If you get your groceries at Walmart, you might soon be able to get them delivered via self-driving car. Walmart announced Tuesday it is testing out delivering groceries in Houston in collaboration with the autonomous vehicle maker Nuro.
Walmart, which is the based in Bentonville, Arkansas and is the world’s largest employer behind the United States and Chinese militaries, currently has the option to get your groceries delivered from 1,600 of its stores in the United States. This current delivery program employs over 50,000 personal shoppers, but their futures could be uncertain with the self-driving competition. Tom Ward, senior vice president of digital operations for Walmart U.S., said in a statement that they’ve been working on this for a while.
“We’ve been test-driving a number of different options for getting groceries from our stores to our customers’ front doors through self-driving technology. We believe this technology is a natural extension of our Grocery Pickup and Delivery service and our goal of making every day a little easier for customers,” Ward said. “By continuing to test autonomous vehicle capabilities, we’re better able to understand the path self-driving technology can take us down the road.”
Essentially, you’ll order your groceries through Walmart’s app, someone at Walmart will go get the things you wanted from the shelves (until they automate that) and a self-driving car will make its way to your house. It’s not seamless: you will have to walk all the way out to the street to get your groceries out of the vehicle. The struggle is real.
It would appear this new program is an attempt to compete with Amazon, which has been testing out delivering packages with a robot called Scout. Those tests are taking place near its headquarters in Washington and in Southern California. Amazon is also testing out doing deliveries using autonomous quadcopter drones.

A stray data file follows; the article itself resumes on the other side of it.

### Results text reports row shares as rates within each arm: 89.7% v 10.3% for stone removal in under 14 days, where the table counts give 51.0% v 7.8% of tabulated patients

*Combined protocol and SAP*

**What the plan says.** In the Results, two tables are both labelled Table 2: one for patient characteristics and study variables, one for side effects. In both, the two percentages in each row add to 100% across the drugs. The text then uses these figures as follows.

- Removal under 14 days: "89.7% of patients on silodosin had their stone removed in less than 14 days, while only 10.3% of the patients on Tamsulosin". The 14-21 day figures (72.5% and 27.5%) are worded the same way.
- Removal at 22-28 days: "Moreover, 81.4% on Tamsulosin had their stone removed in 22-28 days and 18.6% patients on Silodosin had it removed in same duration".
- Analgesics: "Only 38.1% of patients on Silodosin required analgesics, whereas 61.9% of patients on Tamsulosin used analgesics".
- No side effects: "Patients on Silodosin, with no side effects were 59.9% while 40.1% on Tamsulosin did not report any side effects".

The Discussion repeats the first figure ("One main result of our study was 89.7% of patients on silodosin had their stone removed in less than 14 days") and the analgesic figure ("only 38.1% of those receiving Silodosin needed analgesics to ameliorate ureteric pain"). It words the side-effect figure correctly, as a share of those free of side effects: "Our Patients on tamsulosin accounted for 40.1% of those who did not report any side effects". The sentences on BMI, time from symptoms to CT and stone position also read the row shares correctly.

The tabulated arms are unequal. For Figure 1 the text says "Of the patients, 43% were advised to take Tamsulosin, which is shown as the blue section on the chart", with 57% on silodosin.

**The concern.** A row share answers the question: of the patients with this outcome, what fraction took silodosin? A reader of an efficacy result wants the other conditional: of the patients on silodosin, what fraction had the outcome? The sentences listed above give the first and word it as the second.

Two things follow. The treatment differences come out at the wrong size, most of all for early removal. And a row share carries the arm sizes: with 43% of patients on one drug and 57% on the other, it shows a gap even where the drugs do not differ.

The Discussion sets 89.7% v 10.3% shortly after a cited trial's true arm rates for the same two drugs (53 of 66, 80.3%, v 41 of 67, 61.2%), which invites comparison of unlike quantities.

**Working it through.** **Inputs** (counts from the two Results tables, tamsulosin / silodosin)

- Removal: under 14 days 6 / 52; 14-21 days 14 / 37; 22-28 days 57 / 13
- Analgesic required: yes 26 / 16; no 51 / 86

It’s certainly exciting to see all of these different kinds of autonomous vehicles being tested out by major companies, but these companies starting to utilize autonomous vehicles will not come without a cost.
A 2017 report from the Center for Global Policy Solutions found 4 million driving jobs could be killed by autonomous vehicles in the not-too-distant future. That includes delivery drivers, truck drivers, bus drivers and any other type of professional driver you can think of.
“Overall, 2.86 percent of all workers in the United States are employed in driving occupations,” the report reads. “Though it is possible that workers displaced by autonomous-vehicle technology may eventually find new jobs at some point, the analysis contained in this paper is focused on the immediate, short-term impact to employment in the transportation sector if a rapid transition to fully autonomous vehicles were to occur.”
It’s true that automation will create jobs that aren’t currently very common, but the problem is automation will likely kill more jobs than it creates. If thousands of driving jobs are lost at a company and only 150 new jobs are created, that causes major problems.
I’m excited to have robots delivery me things because I often don’t want to talk to anyone, but a lot of people are going to be hurt by the development of autonomous vehicles. There doesn’t appear to be a plan to deal with that fact.